The importance of adiponectin in the human body
Keywordsadipose tissue, adipocytokines, adiponectin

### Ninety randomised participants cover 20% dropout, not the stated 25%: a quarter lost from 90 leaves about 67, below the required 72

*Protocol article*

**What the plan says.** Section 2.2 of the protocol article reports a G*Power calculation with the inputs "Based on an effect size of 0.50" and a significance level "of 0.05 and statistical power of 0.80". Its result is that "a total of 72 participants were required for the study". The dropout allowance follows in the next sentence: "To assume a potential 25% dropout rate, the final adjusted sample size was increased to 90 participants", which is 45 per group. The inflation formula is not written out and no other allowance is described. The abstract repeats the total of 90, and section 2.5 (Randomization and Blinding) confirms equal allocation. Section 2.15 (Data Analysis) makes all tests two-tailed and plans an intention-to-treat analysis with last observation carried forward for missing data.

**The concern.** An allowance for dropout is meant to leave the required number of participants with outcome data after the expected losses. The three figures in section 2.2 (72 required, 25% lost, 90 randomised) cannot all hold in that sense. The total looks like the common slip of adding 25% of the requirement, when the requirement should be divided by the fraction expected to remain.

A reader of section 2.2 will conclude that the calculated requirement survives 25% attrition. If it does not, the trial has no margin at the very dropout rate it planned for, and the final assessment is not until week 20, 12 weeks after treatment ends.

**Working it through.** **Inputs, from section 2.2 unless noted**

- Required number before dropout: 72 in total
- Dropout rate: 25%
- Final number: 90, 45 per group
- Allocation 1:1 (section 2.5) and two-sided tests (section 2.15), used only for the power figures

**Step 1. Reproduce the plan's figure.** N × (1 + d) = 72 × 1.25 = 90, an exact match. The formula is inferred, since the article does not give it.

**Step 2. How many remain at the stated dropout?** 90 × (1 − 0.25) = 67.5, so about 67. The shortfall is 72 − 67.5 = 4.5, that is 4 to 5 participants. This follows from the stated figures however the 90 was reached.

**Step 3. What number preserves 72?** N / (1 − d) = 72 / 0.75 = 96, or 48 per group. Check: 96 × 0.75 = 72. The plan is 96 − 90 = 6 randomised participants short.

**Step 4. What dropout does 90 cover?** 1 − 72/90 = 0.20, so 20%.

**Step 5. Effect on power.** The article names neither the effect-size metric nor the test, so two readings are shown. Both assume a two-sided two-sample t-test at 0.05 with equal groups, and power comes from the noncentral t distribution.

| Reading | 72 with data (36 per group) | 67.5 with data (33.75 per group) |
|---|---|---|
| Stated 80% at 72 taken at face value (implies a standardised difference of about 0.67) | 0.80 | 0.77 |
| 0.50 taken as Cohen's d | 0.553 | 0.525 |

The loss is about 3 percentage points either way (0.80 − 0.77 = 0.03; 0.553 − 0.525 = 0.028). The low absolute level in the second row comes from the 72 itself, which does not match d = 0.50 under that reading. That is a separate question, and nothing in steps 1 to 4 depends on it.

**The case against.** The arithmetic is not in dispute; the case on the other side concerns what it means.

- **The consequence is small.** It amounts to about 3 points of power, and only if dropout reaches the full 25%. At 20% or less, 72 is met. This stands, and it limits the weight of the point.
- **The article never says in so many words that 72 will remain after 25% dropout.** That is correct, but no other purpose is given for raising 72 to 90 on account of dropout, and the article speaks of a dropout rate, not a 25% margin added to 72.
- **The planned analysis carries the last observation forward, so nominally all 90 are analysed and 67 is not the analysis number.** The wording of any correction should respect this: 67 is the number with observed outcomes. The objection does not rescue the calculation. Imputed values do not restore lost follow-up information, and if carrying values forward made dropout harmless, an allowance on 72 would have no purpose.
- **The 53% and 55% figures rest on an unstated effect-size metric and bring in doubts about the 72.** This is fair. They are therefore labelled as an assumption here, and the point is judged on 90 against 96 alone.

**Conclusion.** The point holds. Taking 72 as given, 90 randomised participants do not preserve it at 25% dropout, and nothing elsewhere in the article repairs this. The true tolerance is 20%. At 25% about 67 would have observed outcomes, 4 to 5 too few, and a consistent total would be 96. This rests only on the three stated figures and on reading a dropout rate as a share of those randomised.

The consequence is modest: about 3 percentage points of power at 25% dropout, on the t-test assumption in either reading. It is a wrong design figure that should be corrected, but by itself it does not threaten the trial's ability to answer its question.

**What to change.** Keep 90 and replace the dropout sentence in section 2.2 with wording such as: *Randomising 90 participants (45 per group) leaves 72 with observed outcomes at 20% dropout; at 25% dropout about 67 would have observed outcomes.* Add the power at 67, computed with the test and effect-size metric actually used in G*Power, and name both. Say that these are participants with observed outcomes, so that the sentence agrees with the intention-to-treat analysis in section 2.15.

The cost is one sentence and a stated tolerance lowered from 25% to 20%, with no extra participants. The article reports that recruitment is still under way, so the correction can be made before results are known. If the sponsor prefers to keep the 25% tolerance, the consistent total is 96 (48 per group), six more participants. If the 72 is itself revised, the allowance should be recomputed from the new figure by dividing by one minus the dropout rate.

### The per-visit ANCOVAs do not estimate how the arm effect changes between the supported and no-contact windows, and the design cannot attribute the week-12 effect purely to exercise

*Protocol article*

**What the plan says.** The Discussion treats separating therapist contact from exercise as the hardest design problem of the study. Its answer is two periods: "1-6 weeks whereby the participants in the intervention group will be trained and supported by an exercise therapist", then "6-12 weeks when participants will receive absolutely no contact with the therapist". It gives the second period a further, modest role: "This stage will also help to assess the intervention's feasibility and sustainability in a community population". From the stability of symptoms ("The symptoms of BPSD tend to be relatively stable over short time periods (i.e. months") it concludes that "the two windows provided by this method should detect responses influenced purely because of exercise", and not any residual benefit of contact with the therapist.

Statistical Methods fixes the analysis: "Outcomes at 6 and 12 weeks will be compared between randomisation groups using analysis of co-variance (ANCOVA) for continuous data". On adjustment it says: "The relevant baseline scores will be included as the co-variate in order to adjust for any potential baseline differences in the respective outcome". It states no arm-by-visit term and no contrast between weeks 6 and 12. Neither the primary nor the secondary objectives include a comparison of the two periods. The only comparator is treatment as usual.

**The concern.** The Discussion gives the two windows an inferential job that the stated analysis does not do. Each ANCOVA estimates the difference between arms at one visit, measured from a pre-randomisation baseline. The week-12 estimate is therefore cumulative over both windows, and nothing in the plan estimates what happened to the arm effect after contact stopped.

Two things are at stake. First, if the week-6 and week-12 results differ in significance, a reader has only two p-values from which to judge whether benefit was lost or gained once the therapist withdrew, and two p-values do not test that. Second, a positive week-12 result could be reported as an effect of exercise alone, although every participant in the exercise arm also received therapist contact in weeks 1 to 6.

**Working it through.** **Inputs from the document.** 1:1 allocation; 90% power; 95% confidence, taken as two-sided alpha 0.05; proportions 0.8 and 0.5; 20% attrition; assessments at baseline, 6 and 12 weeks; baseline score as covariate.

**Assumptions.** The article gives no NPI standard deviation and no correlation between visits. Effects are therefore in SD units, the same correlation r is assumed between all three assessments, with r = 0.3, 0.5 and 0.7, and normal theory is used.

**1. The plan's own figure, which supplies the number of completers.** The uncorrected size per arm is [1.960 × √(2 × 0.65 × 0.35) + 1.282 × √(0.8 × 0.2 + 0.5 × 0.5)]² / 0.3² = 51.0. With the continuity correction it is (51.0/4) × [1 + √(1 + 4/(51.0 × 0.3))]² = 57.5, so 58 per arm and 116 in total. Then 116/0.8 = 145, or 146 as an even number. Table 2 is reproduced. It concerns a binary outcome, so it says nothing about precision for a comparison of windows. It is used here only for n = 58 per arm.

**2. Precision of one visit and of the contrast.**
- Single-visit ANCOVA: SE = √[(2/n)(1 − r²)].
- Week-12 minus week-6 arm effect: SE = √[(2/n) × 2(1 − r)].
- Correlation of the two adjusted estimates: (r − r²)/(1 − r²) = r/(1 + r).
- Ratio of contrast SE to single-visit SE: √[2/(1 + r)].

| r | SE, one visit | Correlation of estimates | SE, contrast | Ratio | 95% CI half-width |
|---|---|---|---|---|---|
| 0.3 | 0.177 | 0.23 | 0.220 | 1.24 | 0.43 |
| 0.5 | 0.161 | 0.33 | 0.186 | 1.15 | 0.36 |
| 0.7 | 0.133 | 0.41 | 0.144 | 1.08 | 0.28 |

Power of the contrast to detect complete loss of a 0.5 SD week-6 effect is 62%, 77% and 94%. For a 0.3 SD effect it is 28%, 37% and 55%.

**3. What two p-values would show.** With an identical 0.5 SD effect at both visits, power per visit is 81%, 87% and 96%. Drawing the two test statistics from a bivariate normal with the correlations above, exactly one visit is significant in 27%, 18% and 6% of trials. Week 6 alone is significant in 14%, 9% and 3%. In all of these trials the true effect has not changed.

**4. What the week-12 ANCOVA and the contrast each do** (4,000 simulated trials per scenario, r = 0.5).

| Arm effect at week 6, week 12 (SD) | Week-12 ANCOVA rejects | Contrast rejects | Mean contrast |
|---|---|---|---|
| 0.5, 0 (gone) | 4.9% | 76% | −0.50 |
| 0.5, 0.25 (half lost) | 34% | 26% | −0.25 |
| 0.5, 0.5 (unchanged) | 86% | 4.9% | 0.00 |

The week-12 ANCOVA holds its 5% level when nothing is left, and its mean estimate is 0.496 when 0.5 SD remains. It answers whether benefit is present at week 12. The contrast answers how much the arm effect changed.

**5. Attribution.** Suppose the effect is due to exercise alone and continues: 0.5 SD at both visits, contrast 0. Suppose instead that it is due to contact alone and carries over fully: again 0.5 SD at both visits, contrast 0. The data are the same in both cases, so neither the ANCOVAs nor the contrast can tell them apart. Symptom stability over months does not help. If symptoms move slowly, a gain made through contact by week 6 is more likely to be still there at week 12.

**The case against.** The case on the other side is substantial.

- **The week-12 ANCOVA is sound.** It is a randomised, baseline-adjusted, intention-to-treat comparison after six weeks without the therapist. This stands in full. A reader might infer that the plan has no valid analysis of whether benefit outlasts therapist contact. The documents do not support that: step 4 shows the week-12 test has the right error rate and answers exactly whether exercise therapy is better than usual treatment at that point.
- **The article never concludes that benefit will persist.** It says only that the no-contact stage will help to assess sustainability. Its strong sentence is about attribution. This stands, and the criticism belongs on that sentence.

AbstractAdipose tissue produces various types of proteins, including adipocytokines, which is why it should be treated as an endocrine organ. Adiponectin is one of the most important adipokines in the human body. We distinguish three factions of adiponectins: low molecular weight (LMW), middle molecular weight (MMW) and high molecular weight (HMW). The purpose of this article is to attempt to summarize the current state of knowledge regarding adiponectin, in particular its role in the human body. Adiponectin significantly influences the metabolism of carbohydrates by stimulating the activity of AMPK and PPAR-α through the AdiopoR1 receptors, which results in an increase in uptake and oxidation of glucose in cells. The literature has repeatedly demonstrated a negative correlation of serum adiponectin concentrations in relation to the BMI index, insulin and triglyceride levels, HOMA-IR and blood pressure. Decreased adiponectin levels have been demonstrated in such diseases as obesity, type 2 diabetes, hypertension, ischemic heart disease or in patients after a stroke. The significant effect of this adipocytokine on the reduction of inflammation, lipid metabolism and effect on the vascular endothelium is of key importance in the process of atherosclerotic plaque formation. In conclusion, the correct concentration of adiponectin is important for maintaining proper function of the whole organism. It affects numerous metabolic processes, mainly the metabolism of carbohydrates and lipids. It has antiatherogenic and anti-inflammatory properties. Due to the low concentrations of adiponectin found in patients with chronic diseases, including type 2 diabetes, there is a need for further research to determine the exact effect of adiponectin on these morbidities.
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